Tuesday, August 11, 2009

No to cancer with Nanoparticles

nanoparticles, particularly those of a rare earth metal called cerium. The particles are showing potential for a wide range of applications, from medicine to energy. researchers found that cerium oxide nanoparticles have two additional medical benefits: they behave like an antioxidant, protecting cells from oxidative stress, and they can be fine-tuned to potentially deliver medical treatments directly into cells.
Oxidative Stress = Major Headache
Oxidative stress has been implicated as a cause of arthritis, heart disease, and even aging. It also plays a role in several incurable blinding diseases, such as diabetic retinopathy, age-related macular degeneration, and retinal degeneration.

Oxidative stress occurs when too many reactive oxygen species (ROS) are present. These powerful molecules are generated by exposure to ionizing radiation and by commonplace reduction--oxidation reactions within cells. (Peroxide and free radicals are two examples of ROS.)

Usually, enzymes known as antioxidants protect cells from oxidative stress by disarming ROS and minimizing their toxic effects. But sometimes, the number of ROS overwhelms a biological system, causing damage to proteins, DNA, and other cellular materials.
In a nanocrystalline form, cerium oxide is a powerful antioxidant because its latticework crystal structure has many vacancies that can capture oxygen, and the material has a large surface area. Self showed that nanoceria mimic the activity of superoxide dismutases (SOD), an antioxidant that can stop the deadly chain reactions caused by ROS.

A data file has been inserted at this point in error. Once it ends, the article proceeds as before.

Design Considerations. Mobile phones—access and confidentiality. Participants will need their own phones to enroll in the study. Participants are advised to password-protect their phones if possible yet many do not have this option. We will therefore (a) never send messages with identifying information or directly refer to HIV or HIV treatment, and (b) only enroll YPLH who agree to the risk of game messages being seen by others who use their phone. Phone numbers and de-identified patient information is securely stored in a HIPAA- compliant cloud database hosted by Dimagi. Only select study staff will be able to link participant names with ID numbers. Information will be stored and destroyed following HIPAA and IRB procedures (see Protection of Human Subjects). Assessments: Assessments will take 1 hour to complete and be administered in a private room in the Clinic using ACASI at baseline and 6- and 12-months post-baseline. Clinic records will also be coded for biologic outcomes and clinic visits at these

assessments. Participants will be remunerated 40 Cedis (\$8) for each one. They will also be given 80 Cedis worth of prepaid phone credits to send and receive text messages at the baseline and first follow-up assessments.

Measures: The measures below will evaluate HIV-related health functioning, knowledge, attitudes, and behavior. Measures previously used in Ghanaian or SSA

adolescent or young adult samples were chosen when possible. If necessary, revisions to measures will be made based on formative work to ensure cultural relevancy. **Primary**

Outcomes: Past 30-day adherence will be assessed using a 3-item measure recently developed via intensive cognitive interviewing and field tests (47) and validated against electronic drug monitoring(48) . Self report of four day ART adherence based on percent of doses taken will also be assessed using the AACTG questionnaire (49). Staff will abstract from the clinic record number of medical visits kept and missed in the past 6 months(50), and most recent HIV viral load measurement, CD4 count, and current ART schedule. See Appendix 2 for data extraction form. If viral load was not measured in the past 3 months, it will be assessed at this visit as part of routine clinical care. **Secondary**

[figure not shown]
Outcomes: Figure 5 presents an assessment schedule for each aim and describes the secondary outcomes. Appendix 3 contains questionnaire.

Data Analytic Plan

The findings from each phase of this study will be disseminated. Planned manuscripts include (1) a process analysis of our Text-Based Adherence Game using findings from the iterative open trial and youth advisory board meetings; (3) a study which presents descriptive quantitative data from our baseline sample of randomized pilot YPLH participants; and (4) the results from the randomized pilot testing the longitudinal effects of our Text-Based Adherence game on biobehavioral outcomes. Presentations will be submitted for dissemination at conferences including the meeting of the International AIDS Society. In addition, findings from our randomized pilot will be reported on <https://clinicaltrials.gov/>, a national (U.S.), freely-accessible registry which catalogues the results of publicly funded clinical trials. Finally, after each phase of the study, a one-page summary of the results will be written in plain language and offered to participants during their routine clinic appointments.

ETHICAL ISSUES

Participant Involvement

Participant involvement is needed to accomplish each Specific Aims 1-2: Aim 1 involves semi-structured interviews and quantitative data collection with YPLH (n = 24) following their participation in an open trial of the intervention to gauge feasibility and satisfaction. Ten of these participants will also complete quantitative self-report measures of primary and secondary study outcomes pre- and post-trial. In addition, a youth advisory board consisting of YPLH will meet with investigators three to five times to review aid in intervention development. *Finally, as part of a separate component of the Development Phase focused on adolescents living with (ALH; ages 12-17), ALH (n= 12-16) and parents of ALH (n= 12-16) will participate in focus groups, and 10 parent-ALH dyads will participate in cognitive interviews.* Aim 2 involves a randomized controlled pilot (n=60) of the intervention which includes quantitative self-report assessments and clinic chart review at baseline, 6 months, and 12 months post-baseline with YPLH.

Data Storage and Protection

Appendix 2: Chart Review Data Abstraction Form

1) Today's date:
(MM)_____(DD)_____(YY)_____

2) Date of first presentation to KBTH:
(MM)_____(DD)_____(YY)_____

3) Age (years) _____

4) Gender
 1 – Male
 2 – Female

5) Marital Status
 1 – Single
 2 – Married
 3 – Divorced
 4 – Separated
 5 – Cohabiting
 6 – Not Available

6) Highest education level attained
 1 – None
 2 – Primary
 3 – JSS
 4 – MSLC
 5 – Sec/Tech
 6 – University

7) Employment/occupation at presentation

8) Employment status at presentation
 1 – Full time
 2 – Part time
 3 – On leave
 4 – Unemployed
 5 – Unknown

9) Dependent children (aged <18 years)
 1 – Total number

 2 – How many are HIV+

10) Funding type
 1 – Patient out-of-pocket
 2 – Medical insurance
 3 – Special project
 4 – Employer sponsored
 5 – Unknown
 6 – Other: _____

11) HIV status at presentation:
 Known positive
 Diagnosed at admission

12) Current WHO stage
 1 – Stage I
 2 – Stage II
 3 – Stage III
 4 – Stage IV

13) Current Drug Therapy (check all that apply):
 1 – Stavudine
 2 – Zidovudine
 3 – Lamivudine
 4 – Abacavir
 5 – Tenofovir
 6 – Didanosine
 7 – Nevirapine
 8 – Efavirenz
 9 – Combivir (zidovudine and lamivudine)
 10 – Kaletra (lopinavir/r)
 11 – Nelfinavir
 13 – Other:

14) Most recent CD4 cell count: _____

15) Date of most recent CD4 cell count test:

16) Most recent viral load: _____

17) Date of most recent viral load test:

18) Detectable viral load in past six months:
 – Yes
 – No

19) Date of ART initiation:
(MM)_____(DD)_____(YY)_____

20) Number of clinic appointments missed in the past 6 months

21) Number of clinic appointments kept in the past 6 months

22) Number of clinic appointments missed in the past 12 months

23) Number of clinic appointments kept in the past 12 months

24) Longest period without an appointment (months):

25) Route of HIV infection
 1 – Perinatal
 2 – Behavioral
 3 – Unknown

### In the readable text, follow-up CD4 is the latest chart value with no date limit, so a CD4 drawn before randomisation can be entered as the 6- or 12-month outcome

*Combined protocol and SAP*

Stopping Eye DamageBecause they are bombarded by light and have a very high rate of oxygen metabolism, cells in the retina encounter relatively high numbers of ROS. Seal and his colleagues hypothesized that ROS may represent an "Achilles' heel" of blinding diseases, which can be specifically targeted using cerium oxide nanoparticles.

To test their hypothesis, the researchers used mice whose eyes have retinal defects similar to those found in patients with age-related macular degeneration. They treated some of the mice with nanoceria and then compared the number of lesions that occurred in their retinas. The researchers' results, published in Nature Nanotechnology, indicate that the nanoceria prevented about 85 percent of the damage to the retina.

Through a newly launched company, McGinnis is pursuing the development of nanoceria medical treatments for several causes of vision loss: the genetic eye disease retinitis pigmentosa (RP), age-related macular degeneration, and diabetic retinopathy.
Transferrin based delivery
As reported in ACS Nano, the researchers found that nanoceria with greater positive surface charge were able to bind better to the ligand protein transferrin. Transferrin is over-produced by cancer cells, which therefore have additional transferrin receptors. The researchers found that the transferrin-coated nanoceria would selectively enter cancer cells, demonstrating the potential of nanoceria in targeted treatments.
cerium oxide may protect healthy cells from the damaging effects of radiation given as cancer treatments, and it shows promise for treating arthritis, wound healing, spinal cord injuries, and neurodegenerative diseases. In collaboration with researchers at Imperial College London, Seal and his colleagues are also incorporating these nanostructures into bio-scaffolds for tissue engineering and stem cell differentiation.

Because of its catalytic nature, cerium oxide nanoparticles and their hybrids may be used efficiently in methanol-ethanol conversion, in the production of hydrogen from sugarcane, for pollution control, and as an electrolyte in fuel cells. Seal is excited about extending his nanoceria research into these energy-related areas.

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